Between Cavedago and Spormaggiore, we pass the imposing ruins of Castel Belfort to our left. Although looking like a relatively recent construction, it was actually built in 1311 to protect the districts of Andalo and Molveno. Subsequent fires and rebuilding have removed many of its medieval features. A little farther on, as we approach Spormaggiore, the countryside to our left opens up into a wide valley with apple plantations stretching far into the distance. They are planted in regular arrays that at first glance look like huge vineyards, but closer to the road, they are revealed to be rows of apple trees in full fruit.
Yet, the sight doesn’t last long, as we soon enter a more mountainous region and a series of descending hairpins drops us rapidly down to the valley floor and the Noce River. Our route takes us briefly north on SS43 before hanging another left on SP55 at Cressino.
Now we are really in apple land! Trentino is one of the most important high-quality apple-producing regions in Europe. Cultivation, quality checks, and the sale of the apples is regulated by cooperatives. The main varieties of apples cultivated here include Granny Smith, Golden Delicious, Stark Delicious, Braeburn, Royal Gala, and Fuji. Most are produced organically.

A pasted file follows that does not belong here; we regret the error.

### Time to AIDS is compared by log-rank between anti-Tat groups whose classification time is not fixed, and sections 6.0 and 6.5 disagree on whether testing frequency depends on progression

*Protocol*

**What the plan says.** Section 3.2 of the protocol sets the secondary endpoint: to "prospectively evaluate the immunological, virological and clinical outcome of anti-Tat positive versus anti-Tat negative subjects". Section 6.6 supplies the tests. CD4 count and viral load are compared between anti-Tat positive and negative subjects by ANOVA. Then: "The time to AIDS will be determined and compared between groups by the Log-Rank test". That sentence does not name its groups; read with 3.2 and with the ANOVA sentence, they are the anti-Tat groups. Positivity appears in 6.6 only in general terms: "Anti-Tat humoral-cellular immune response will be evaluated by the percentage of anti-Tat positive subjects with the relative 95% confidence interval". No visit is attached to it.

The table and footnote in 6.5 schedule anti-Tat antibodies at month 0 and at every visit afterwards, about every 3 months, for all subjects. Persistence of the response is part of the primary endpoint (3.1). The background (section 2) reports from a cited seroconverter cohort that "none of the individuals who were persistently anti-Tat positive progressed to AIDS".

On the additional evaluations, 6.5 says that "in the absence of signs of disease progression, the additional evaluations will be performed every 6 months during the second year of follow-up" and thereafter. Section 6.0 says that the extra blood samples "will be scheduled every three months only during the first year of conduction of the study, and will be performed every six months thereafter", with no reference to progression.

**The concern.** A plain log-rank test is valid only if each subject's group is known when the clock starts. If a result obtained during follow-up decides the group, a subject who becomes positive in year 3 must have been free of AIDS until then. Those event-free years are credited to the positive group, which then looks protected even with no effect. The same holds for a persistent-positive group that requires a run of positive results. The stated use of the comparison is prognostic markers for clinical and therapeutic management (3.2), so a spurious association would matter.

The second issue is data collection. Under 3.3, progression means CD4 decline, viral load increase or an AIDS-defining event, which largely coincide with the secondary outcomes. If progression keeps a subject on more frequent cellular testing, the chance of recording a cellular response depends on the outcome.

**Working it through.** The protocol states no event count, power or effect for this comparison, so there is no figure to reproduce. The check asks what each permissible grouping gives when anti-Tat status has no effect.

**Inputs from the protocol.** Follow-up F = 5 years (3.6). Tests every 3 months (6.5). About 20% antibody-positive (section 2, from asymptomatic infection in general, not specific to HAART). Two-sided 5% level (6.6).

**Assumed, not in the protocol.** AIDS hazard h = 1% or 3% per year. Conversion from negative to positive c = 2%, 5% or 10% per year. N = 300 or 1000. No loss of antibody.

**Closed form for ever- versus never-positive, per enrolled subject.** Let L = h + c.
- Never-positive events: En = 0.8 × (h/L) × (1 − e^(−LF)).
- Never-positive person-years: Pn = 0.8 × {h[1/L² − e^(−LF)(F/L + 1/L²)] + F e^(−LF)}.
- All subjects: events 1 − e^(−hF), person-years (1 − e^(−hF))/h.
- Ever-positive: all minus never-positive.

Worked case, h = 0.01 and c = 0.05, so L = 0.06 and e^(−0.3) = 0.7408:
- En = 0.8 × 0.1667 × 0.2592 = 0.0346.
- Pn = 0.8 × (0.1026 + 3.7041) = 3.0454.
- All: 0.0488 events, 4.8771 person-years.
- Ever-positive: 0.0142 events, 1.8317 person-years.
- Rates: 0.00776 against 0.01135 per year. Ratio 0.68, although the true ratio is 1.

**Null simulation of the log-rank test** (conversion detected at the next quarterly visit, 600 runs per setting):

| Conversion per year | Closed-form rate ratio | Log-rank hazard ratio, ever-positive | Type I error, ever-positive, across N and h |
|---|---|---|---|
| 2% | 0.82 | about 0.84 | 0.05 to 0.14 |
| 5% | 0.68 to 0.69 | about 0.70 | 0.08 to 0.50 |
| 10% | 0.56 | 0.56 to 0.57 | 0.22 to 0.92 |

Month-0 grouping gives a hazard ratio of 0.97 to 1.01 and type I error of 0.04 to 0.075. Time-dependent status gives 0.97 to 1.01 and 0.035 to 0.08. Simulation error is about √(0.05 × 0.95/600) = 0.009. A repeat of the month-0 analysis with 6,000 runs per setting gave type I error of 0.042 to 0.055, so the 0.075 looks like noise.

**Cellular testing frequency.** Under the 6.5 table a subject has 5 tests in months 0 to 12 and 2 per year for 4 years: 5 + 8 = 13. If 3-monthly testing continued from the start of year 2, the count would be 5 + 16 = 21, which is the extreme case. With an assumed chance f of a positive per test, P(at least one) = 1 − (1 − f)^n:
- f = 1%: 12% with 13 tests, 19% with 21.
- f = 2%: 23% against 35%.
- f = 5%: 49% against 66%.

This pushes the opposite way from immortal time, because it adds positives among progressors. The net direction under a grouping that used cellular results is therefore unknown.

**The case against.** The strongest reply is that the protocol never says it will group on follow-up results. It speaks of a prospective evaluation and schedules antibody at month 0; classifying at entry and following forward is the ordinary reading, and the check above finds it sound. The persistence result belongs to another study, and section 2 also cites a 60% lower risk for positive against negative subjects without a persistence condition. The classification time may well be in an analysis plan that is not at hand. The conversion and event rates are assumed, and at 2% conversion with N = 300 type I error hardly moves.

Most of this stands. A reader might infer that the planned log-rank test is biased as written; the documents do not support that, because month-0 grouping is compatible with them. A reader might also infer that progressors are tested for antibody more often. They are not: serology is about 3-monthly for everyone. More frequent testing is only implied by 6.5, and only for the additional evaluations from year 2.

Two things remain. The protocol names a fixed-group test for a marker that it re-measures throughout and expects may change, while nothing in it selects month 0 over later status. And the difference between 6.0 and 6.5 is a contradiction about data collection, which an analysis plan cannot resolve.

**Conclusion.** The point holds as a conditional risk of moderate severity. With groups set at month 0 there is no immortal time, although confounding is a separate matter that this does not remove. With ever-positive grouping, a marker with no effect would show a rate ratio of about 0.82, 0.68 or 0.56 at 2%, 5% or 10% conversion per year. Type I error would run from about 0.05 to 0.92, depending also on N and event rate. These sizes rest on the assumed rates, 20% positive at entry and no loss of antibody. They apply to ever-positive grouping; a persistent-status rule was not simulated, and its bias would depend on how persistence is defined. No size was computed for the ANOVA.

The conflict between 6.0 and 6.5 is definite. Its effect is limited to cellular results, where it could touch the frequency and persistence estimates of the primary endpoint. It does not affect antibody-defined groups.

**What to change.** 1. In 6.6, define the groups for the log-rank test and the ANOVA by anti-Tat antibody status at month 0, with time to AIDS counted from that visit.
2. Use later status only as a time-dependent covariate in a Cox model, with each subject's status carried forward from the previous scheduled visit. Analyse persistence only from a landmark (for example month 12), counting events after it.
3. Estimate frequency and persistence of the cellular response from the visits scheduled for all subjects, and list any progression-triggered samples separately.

Fully ripe yellow and red apples festoon the plantation rows on either side of the road as far as you can see. Large green plastic collection crates litter the roadside in preparation for the coming harvest. We turn left on the old SP55 in the direction of Lover. Presumably, anyone who lives here must be an apple “lover” as there is precious little else. A beautiful winding road leads us through manicured plantations, with occasional glimpses from higher parts across rolling hills of apples. It’s a bit like being an insect making its way through the bristles of a hair brush. We are having so much fun, we take a random tour around the area and get lost in the scenery pretty thoroughly.